I struggled to find a way into playing an instrument, hated recorder lessons at school and went for some piano lessons but didn’t persevere. Meanwhile that noisy and funny little brother began to pick up instruments and just play them, he took some guitar lessons but as he simply learnt all the pieces he was taught by ear right away and the teacher thought he was reading the music that didn’t really last. He was singing and playing and entertaining everyone and his guitar was not the best so we all set off to Liverpool to Frank Hessy’s shop to look for a better instrument for Brian. Whilst we were there two things happened, the first was that Dad met the entertainer, guitar salesman and general entrepreneur Jim Gretty and I’ll leave Brian to tell you all about that and where it led. The second was that as I was not there to buy a guitar I looked around and picked up a flimsy newssheet called Merseybeat which I took home and read I’m sure a number of times. It was telling us all about the exciting bands just becoming a big thing in Liverpool and a band called The Beatles were about to return from their trip to Hamburg. This was all very exotic as we had no idea of all this happening over the river in Liverpool and I guess I was just a bit too young to have been drawn into this new music until this point – but now I was!

Whilst this was going on we also were involved in the Boy’s Brigade in Moreton – a family affair as Uncle Bill was the captain of the company and he’d talked dad into becoming an officer so Brian and I were both members and I’d started to play snare drum a bit with the bugle band. Out of the blue Dad had one of his brainwaves – that the whole Boy’s Brigade band thing would be better if it were a pipe band! This involved recruitment of a pipe major and drum major to teach our bunch of lads to play highland pipes and drums, and somehow to produce kilts, plaids and all the necessary kit from scratch. He did it and produced a fine band that went on to win awards. Of course Brian turned out to be able to play the pipes with annoying ease, whilst I played the tenor drum. Once again though I really enjoyed playing and marching to those Scots tunes and airs.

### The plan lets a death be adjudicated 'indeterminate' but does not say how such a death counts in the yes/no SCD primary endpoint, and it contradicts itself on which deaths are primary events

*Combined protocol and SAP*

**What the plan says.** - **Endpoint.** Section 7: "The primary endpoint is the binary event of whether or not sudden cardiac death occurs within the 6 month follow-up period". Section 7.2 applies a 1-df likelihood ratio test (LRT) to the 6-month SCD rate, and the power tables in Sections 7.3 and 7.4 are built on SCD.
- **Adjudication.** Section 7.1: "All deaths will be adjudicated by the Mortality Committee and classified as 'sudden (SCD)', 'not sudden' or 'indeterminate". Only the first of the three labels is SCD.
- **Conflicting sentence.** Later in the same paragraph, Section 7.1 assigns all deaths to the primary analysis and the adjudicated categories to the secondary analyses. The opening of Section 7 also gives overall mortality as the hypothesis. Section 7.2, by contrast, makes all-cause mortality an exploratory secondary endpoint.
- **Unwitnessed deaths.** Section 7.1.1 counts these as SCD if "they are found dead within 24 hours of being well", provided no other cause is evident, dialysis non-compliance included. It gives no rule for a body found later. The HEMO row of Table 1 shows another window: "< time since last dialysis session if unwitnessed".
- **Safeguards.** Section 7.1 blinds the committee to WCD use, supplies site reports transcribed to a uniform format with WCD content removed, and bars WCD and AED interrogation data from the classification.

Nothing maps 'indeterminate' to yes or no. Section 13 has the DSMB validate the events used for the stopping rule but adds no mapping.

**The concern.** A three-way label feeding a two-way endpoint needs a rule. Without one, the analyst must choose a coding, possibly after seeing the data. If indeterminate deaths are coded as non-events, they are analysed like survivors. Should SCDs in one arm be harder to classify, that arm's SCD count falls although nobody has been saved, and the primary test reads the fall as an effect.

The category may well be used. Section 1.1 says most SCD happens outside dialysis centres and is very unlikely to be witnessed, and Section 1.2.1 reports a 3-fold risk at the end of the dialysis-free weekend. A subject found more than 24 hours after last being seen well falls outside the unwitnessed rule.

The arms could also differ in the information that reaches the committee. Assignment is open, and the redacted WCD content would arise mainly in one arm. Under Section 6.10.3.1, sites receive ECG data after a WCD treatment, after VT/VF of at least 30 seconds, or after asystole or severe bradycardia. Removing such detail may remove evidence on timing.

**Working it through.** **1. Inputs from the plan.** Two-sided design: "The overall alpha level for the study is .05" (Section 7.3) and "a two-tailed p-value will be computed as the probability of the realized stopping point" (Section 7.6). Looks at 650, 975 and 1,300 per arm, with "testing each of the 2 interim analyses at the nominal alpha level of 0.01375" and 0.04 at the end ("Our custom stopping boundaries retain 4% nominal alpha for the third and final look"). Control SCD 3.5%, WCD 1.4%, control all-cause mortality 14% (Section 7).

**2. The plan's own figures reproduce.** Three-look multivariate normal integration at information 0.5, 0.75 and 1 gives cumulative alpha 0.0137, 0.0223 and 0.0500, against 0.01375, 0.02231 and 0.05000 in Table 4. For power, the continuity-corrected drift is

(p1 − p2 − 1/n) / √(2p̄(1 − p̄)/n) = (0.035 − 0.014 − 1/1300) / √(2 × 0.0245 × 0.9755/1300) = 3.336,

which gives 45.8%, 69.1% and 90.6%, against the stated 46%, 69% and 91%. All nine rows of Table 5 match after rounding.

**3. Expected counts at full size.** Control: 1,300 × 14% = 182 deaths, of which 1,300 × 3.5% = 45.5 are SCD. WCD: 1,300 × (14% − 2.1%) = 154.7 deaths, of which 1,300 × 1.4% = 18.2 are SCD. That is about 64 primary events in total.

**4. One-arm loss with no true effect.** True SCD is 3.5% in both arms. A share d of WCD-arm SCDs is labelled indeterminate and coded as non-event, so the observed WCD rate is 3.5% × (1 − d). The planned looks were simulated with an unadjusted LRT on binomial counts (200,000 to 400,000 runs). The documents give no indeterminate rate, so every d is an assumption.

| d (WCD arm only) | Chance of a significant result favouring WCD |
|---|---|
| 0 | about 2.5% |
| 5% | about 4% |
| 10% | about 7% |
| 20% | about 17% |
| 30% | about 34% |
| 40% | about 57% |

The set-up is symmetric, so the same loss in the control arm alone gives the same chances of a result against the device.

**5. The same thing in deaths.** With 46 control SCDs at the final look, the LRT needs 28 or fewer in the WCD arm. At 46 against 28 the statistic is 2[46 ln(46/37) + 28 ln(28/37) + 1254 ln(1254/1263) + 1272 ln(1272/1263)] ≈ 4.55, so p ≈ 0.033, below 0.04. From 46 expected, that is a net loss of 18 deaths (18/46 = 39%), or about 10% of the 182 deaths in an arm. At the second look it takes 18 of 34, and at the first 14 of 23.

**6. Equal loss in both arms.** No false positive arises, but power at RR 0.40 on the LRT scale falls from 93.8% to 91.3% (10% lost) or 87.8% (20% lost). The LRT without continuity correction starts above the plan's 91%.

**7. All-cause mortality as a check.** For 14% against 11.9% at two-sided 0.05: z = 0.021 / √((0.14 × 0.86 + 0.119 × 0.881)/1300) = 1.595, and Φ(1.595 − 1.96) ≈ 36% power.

Meanwhile I’d followed up that Merseybeat story of the local bands and tried to work out just how they made that noise. In classic fashion three friends and I began to “form a band” we couldn’t play much but basically set out to make instruments – even the amps were home built. I was slowest in getting a playable electric guitar put together so had to become the drummer (I was always picked last and had to be goalie when we did football at school too!). The band actually did develop to the point where it played some gigs – with Dad driving us around in a Commer diesel van (which had tales of it’s own to tell). Once or twice Brian played in that band with us – somewhere there are photos and it is a sight as at this time he could not have been more than 12 years old and his guitar looked enormous.